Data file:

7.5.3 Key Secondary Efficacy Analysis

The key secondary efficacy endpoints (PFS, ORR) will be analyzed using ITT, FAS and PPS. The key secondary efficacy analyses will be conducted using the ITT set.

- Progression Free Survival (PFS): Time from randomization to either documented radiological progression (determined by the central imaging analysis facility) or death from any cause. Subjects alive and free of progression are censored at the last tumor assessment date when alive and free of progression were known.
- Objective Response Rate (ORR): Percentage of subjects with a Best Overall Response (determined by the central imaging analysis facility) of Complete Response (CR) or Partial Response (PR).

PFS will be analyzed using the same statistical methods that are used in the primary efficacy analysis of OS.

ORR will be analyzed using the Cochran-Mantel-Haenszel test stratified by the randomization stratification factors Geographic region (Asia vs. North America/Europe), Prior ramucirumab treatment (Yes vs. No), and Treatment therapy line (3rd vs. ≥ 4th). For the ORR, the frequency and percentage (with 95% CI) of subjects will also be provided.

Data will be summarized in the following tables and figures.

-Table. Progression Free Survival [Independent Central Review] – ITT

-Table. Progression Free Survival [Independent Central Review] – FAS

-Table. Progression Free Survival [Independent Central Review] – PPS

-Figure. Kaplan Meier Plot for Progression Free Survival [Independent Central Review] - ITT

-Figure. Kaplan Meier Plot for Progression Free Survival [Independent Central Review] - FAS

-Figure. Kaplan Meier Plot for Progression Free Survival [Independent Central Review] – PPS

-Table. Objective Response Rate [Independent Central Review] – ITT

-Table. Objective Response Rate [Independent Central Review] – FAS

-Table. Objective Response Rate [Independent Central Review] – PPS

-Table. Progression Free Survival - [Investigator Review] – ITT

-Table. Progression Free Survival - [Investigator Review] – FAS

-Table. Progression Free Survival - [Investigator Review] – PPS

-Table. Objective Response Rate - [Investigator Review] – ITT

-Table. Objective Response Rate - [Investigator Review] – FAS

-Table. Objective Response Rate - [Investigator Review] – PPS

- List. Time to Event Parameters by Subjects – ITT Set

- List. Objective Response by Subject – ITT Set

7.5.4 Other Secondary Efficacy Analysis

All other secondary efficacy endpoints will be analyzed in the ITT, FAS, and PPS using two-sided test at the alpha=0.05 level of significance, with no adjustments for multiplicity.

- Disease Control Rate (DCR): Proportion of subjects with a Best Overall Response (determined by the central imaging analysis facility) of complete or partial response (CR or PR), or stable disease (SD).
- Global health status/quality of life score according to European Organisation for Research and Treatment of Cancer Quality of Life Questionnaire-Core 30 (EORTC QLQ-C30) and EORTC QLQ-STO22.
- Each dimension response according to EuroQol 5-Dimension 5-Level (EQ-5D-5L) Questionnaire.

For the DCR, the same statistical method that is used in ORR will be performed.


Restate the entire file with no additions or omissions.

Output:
7.5.3 Key Secondary Efficacy Analysis

The key secondary efficacy endpoints (PFS, ORR) will be analyzed using ITT, FAS and PPS. The key secondary efficacy analyses will be conducted using the ITT set.

- Progression Free Survival (PFS): Time from randomization to either documented radiological progression (determined by the central imaging analysis facility) or death from any cause. Subjects alive and free of progression are censored at the last tumor assessment date when alive and free of progression were known.
- Objective Response Rate (ORR): Percentage of subjects with a Best Overall Response (determined by the central imaging analysis facility) of Complete Response (CR) or Partial Response (PR).

PFS will be analyzed using the same statistical methods that are used in the primary efficacy analysis of OS.

ORR will be analyzed using the Cochran-Mantel-Haenszel test stratified by the randomization stratification factors Geographic region (Asia vs. North America/Europe), Prior ramucirumab treatment (Yes vs. No), and Treatment therapy line (3rd vs. ≥ 4th). For the ORR, the frequency and percentage (with 95% CI) of subjects will also be provided.

Data will be summarized in the following tables and figures.

-Table. Progression Free Survival [Independent Central Review] – ITT

-Table. Progression Free Survival [Independent Central Review] – FAS

-Table. Progression Free Survival [Independent Central Review] – PPS

-Figure. Kaplan Meier Plot for Progression Free Survival [Independent Central Review] - ITT

-Figure. Kaplan Meier Plot for Progression Free Survival [Independent Central Review] - FAS

-Figure. Kaplan Meier Plot for Progression Free Survival [Independent Central Review] – PPS

-Table. Objective Response Rate [Independent Central Review] – ITT

-Table. Objective Response Rate [Independent Central Review] – FAS

-Table. Objective Response Rate [Independent Central Review] – PPS

-Table. Progression Free Survival - [Investigator Review] – ITT

-Table. Progression Free Survival - [Investigator Review] – FAS

-Table. Progression Free Survival - [Investigator Review] – PPS

-Table. Objective Response Rate - [Investigator Review] – ITT

-Table. Objective Response Rate - [Investigator Review] – FAS

-Table. Objective Response Rate - [Investigator Review] – PPS

- List. Time to Event Parameters by Subjects – ITT Set

- List. Objective Response by Subject – ITT Set

7.5.4 Other Secondary Efficacy Analysis

All other secondary efficacy endpoints will be analyzed in the ITT, FAS, and PPS using two-sided test at the alpha=0.05 level of significance, with no adjustments for multiplicity.

- Disease Control Rate (DCR): Proportion of subjects with a Best Overall Response (determined by the central imaging analysis facility) of complete or partial response (CR or PR), or stable disease (SD).
- Global health status/quality of life score according to European Organisation for Research and Treatment of Cancer Quality of Life Questionnaire-Core 30 (EORTC QLQ-C30) and EORTC QLQ-STO22.
- Each dimension response according to EuroQol 5-Dimension 5-Level (EQ-5D-5L) Questionnaire.

For the DCR, the same statistical method that is used in ORR will be performed.